Does A Deed-In-Lieu Of Foreclosure Automatically Release A Borrower From Personal Liability?
June 19, 2013
A deed-in-lieu of foreclosure (DIL) is one of many alternatives to foreclosure. For background, review my post Deeds In Lieu Of Foreclosure: Who, What, When, Where, Why And How. Today I discuss the Indiana Court of Appeals’ opinion in GMAC Mortgage v. Dyer, 965 N.E.2d 762 (Ind. Ct. App. 2012), which explored whether a DIL in a residential mortgage foreclosure case released the defendant borrower from personal liability.
Deficiency. In GMAC Mortgage, the borrower sought to be released from any deficiency. The term “deficiency” typically refers to the difference between the fair market value of the mortgaged real estate and the debt, assuming a negative equity situation. Exposure to personal liability arises out of the potential for a “deficiency judgment,” which refers to the money still owed by the borrower following a sheriff’s sale. The amount is the result of subtracting the price paid at the sheriff’s sale from the judgment amount. (For more on this topic, please review my August 1, 2008, June 29, 2009 and March 9, 2012 posts.)
DIL, explained. GMAC Mortgage includes really good background information on the nature of a DIL, particularly in the context of residential/consumer mortgages. According to the U.S. Department of Housing and Urban Development (HUD), a DIL “allows a mortgagor in default, who does not qualify for any other HUD Loss Mitigation option, to sign the house back over to the mortgage company.” A letter issued by HUD in 2000 further provides:
[d]eed-in-lieu of foreclosure (DIL) is a disposition option in which a borrower voluntarily deeds collateral property to HUD in exchange for a release from all obligations under the mortgage. Though this option results in the borrower losing the property, it is usually preferable to foreclosure because the borrower mitigates the cost and emotional trauma of foreclosure . . .. Also, a DIL is generally less damaging than foreclosure to a borrower’s ability to obtain credit in the future. DIL is preferred by HUD because it avoids the time and expense of a legal foreclosure action, and due to the cooperative nature of the transaction, the property is generally in better physical condition at acquisition.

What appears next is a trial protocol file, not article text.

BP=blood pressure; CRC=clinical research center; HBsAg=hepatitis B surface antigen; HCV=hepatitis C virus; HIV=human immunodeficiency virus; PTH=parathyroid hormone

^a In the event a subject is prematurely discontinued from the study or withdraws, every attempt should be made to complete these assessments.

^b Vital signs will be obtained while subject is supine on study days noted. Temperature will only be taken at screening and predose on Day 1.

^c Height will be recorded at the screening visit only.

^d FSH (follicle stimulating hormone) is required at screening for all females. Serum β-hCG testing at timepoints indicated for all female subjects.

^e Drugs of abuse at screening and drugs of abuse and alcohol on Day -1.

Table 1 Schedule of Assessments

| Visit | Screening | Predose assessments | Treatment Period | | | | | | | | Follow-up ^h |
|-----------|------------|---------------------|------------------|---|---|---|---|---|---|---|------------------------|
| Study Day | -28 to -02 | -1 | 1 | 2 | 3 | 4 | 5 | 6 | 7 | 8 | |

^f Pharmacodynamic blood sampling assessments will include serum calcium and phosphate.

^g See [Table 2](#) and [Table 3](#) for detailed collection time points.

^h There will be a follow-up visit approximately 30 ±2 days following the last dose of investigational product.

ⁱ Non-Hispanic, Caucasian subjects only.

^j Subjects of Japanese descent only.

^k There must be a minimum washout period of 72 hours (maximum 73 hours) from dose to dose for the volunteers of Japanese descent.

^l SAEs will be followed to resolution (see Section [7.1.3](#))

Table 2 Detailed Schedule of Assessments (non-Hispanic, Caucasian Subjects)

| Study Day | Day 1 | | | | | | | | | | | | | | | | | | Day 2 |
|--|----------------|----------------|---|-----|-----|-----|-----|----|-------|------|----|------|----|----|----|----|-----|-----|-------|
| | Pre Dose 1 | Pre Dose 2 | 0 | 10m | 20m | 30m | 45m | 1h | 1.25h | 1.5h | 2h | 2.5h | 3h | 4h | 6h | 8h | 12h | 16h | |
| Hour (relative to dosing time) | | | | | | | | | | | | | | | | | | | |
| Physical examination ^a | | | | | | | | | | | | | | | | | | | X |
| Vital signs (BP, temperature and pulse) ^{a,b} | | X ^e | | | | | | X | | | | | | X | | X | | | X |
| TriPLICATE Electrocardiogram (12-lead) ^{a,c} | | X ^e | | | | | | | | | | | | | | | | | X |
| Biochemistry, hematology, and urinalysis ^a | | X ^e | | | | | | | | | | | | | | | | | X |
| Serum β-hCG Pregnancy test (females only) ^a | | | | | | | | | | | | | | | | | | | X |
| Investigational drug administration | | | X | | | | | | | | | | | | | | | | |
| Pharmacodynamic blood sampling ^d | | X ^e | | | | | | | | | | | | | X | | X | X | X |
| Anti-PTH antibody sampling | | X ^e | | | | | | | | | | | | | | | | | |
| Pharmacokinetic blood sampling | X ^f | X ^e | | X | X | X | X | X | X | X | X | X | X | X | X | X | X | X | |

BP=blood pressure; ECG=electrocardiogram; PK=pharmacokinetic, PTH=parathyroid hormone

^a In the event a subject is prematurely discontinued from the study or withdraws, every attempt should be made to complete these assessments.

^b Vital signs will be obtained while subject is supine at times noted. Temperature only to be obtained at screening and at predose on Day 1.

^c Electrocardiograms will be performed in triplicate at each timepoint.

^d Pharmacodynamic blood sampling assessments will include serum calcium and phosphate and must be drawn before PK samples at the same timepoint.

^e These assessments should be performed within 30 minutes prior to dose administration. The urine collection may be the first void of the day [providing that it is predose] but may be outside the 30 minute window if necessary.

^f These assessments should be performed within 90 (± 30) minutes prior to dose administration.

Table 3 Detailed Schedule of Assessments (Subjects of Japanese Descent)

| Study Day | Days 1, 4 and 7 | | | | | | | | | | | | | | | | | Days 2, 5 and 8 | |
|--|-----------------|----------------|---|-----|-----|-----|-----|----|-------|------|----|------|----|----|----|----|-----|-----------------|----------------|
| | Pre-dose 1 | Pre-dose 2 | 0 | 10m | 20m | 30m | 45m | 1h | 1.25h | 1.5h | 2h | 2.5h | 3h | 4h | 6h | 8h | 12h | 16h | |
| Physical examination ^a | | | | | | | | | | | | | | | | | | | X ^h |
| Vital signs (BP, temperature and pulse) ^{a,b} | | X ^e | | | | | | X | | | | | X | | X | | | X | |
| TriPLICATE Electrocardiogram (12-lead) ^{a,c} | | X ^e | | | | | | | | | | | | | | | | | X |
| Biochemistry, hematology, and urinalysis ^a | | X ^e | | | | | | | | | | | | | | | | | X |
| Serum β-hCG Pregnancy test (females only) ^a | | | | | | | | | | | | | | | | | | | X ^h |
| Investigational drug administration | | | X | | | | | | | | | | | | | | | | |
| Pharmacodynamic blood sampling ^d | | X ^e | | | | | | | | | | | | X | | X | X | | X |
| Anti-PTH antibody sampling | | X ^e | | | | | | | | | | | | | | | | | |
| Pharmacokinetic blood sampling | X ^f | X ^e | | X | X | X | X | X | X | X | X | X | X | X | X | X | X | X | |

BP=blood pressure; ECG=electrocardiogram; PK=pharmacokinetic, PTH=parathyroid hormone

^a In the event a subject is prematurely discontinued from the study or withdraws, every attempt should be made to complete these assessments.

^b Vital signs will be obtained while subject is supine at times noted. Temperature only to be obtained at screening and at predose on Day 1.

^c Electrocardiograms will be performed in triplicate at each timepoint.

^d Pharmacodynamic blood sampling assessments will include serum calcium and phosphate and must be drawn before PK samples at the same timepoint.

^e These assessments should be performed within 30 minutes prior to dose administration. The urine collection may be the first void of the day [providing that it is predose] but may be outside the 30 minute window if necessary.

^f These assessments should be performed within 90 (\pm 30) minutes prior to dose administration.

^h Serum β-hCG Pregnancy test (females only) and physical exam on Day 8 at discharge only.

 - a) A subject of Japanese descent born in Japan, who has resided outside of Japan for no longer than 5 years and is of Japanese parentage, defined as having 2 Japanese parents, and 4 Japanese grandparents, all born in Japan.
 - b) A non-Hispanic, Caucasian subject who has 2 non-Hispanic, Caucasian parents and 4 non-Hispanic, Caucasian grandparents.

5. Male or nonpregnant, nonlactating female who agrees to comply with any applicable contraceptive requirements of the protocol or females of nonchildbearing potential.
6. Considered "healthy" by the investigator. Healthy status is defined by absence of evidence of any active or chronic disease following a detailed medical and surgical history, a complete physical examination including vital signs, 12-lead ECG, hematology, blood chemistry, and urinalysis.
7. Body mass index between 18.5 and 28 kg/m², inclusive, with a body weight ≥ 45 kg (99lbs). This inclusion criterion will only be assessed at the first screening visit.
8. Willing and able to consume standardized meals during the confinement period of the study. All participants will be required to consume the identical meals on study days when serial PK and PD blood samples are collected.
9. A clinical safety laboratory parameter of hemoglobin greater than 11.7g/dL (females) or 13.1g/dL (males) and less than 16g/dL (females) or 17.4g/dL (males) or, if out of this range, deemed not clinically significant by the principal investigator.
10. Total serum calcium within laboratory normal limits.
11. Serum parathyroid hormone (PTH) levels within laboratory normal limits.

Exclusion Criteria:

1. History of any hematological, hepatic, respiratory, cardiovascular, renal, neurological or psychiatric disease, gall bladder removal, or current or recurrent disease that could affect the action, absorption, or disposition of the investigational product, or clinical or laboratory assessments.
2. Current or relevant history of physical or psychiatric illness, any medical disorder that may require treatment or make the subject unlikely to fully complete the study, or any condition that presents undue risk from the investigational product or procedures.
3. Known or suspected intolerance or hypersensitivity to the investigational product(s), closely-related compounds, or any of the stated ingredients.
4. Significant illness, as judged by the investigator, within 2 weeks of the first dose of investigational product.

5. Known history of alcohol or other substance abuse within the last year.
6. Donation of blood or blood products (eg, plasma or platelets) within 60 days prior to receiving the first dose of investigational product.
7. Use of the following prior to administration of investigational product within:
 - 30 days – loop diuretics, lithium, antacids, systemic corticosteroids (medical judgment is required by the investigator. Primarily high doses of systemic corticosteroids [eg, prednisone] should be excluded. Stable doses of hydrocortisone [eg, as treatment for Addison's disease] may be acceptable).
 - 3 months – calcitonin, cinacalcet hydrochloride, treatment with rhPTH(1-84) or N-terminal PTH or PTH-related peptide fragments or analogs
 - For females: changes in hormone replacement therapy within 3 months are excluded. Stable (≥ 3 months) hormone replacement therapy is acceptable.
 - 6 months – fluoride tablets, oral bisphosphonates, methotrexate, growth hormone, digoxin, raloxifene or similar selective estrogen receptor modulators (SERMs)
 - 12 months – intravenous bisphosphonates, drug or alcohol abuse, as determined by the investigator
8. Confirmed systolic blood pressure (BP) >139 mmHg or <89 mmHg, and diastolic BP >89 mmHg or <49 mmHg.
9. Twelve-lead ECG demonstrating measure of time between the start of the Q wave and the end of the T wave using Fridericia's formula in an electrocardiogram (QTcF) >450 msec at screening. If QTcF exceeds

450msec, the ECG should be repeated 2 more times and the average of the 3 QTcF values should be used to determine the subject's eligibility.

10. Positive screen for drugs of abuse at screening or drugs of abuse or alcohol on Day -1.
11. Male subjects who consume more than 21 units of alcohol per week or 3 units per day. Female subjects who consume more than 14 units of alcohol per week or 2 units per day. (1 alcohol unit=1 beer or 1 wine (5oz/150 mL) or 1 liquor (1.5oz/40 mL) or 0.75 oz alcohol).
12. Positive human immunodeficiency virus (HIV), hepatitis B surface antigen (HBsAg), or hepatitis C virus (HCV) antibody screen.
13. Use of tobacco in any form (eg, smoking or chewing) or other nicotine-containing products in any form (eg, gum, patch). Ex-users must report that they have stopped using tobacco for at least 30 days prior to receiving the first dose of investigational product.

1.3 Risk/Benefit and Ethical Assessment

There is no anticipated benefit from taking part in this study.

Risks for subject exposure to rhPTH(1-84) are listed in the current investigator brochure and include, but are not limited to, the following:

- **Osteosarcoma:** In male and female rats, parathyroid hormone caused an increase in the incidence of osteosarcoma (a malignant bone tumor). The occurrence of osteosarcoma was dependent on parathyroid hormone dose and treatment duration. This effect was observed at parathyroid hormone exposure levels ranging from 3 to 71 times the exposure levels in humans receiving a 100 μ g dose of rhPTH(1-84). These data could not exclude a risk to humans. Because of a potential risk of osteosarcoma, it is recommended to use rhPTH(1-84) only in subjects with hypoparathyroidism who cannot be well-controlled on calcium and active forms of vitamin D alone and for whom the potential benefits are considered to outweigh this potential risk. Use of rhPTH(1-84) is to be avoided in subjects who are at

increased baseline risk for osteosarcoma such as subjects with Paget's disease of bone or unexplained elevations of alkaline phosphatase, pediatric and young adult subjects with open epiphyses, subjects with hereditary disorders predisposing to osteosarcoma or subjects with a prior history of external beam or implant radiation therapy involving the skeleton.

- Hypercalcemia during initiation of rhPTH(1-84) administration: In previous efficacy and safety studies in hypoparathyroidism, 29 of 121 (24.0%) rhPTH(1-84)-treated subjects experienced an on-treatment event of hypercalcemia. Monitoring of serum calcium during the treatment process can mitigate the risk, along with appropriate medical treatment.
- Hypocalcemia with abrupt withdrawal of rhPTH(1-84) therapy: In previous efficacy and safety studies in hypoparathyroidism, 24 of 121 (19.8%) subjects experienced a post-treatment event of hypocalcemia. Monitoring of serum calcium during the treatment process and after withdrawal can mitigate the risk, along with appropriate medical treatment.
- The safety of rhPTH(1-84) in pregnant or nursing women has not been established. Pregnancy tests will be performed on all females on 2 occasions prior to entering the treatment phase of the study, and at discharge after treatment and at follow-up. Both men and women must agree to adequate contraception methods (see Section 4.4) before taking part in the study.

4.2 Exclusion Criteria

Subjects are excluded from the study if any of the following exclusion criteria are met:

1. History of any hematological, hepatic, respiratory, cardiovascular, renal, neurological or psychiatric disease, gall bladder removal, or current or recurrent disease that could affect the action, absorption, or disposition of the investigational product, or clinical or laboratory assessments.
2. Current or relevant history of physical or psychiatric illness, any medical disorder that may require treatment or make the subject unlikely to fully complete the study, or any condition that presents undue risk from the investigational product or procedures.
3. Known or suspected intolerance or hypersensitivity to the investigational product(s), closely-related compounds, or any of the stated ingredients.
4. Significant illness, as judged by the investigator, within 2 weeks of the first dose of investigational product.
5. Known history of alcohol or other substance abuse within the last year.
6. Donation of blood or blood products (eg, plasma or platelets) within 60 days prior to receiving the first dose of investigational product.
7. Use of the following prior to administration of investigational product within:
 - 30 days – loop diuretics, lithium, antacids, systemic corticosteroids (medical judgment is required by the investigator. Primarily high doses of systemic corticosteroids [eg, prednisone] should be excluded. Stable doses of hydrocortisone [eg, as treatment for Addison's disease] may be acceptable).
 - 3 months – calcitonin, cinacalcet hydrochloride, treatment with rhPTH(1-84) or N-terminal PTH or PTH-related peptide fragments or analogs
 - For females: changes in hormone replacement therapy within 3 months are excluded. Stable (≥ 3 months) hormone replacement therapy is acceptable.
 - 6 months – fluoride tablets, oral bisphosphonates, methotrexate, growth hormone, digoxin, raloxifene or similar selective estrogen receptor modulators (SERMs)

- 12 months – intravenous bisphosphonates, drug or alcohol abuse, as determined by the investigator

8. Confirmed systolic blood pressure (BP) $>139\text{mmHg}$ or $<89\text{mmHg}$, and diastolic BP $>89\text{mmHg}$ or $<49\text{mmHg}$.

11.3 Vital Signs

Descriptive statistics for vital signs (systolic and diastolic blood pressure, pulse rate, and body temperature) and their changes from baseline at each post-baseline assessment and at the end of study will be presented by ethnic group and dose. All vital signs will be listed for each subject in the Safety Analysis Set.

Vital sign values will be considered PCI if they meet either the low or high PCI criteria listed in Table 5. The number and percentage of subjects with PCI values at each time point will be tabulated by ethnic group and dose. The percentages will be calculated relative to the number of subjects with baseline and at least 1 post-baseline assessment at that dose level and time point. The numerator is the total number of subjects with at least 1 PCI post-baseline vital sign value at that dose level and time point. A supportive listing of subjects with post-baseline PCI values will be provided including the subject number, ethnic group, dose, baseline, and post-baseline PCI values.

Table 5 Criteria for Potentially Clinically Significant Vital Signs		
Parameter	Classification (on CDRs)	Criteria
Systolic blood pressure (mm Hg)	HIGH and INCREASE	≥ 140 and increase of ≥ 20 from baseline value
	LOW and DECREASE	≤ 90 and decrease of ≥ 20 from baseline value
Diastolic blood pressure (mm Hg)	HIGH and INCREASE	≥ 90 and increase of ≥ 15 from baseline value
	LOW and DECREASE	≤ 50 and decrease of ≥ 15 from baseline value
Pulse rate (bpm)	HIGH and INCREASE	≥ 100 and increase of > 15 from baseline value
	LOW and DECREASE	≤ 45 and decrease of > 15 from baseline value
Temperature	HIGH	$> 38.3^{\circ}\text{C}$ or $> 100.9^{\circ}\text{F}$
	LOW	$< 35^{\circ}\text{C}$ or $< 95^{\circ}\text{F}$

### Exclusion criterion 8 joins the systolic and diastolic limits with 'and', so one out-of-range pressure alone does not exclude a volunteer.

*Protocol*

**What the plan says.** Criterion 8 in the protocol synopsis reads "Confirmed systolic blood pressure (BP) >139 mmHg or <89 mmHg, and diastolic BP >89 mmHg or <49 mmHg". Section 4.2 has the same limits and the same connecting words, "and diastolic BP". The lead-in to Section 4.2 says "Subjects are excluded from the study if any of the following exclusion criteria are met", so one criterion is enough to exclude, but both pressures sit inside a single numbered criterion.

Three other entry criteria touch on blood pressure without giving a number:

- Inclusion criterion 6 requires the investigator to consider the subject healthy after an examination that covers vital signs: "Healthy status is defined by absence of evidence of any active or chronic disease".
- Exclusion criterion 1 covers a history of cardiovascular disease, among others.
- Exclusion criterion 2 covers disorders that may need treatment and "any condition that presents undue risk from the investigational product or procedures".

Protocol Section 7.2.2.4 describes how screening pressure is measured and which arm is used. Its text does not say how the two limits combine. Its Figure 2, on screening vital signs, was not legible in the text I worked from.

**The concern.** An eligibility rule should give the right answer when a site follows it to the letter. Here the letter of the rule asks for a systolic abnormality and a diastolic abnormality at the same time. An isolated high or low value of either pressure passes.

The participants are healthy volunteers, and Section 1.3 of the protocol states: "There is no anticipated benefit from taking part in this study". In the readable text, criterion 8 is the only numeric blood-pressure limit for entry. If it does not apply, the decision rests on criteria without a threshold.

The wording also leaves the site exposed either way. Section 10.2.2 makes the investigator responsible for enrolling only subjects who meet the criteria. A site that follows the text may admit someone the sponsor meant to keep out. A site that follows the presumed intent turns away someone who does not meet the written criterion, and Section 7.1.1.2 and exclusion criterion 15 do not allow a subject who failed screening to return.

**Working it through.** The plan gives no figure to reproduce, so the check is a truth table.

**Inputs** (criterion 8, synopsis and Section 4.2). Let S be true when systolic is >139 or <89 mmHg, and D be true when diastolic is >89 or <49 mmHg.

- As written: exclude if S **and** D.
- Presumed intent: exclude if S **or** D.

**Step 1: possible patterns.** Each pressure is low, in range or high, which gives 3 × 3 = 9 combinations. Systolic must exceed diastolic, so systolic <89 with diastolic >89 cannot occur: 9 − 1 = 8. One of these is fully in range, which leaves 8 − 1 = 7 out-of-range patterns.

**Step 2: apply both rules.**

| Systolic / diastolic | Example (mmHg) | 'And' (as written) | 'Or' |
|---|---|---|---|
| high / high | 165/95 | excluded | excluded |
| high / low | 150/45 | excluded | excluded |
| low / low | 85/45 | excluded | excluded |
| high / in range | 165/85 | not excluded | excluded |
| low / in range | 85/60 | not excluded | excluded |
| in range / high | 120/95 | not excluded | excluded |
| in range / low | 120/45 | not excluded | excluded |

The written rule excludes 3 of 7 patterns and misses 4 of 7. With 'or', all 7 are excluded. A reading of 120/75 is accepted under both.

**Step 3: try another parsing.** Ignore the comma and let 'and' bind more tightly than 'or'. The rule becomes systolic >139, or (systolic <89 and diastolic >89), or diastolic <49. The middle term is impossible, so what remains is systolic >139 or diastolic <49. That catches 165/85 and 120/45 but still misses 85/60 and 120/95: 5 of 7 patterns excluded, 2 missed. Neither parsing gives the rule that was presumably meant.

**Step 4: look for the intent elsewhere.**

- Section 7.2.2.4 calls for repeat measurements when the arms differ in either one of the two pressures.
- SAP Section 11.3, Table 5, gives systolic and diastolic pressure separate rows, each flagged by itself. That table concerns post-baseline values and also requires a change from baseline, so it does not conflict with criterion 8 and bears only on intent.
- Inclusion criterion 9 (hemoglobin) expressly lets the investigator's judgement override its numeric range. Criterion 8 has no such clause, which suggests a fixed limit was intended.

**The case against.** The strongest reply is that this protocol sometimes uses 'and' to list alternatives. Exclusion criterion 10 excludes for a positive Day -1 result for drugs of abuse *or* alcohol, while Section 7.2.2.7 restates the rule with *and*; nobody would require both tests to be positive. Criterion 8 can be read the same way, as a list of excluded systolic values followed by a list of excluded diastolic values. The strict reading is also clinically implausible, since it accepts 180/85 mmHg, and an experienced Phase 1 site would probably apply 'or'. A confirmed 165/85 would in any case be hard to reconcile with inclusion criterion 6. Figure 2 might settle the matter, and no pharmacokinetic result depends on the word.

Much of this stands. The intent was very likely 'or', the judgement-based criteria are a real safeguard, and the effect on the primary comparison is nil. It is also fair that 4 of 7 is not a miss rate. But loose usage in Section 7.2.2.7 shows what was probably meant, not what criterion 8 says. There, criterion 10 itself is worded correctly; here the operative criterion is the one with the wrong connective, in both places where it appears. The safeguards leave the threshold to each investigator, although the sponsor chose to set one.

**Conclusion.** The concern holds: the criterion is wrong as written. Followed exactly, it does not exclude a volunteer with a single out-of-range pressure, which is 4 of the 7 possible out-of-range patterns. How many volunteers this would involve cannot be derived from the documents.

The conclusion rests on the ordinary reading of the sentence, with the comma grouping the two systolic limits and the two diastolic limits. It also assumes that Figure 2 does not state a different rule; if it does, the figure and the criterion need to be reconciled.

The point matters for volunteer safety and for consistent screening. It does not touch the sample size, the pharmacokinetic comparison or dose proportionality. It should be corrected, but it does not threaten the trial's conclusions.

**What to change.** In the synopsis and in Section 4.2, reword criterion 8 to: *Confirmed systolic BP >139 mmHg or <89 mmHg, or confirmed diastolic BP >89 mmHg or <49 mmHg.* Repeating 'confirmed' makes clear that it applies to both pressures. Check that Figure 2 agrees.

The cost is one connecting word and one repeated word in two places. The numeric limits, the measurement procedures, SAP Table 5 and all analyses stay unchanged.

Release of liability in FHA/HUD residential cases. The borrower in GMAC Mortgage had defaulted on an FHA-insured loan. The parties tentatively settled the case and entered into a DIL agreement providing language required by HUD that neither the lender nor HUD would pursue a deficiency judgment. The borrower wanted a stronger resolution stating that he was released from all personal liability. The issue in GMAC Mortgage was whether the executed DIL agreement precluded personal liability of the borrower under federal law and HUD regulations. The Court discussed various federal protections afforded to defaulting borrowers with FHA-insured loans, including DILs. In the final analysis, the Court held that HUD’s regulations are clear: “A [DIL] releases the borrower from all obligations under the mortgage, and the [DIL agreement] must contain an acknowledgement that the borrower shall not be pursued for deficiency judgments.” In short, the Court concluded that a DIL releases a borrower from personal liability as a matter of law.
Commercial cases. In commercial mortgage foreclosure cases, however, a lender/mortgagee may preserve the right to pursue a deficiency, because the federal rules and regulations outlined in GMAC Mortgage do not apply to business loans or commercial property. The parties to the DIL agreement can agree to virtually any terms, including whether, or to what extent, personal liability for any deficiency is being released. The point is that the issue of a full release (versus the right to pursue a deficiency) should be negotiated in advance and then clearly articulated in any settlement documents. A release is not automatic.
GMAC Mortgage is a residential, not a commercial, case. The opinion does not provide that all DILs release a borrower from personal liability, and the precedent does not directly apply to an Indiana commercial mortgage foreclosure case.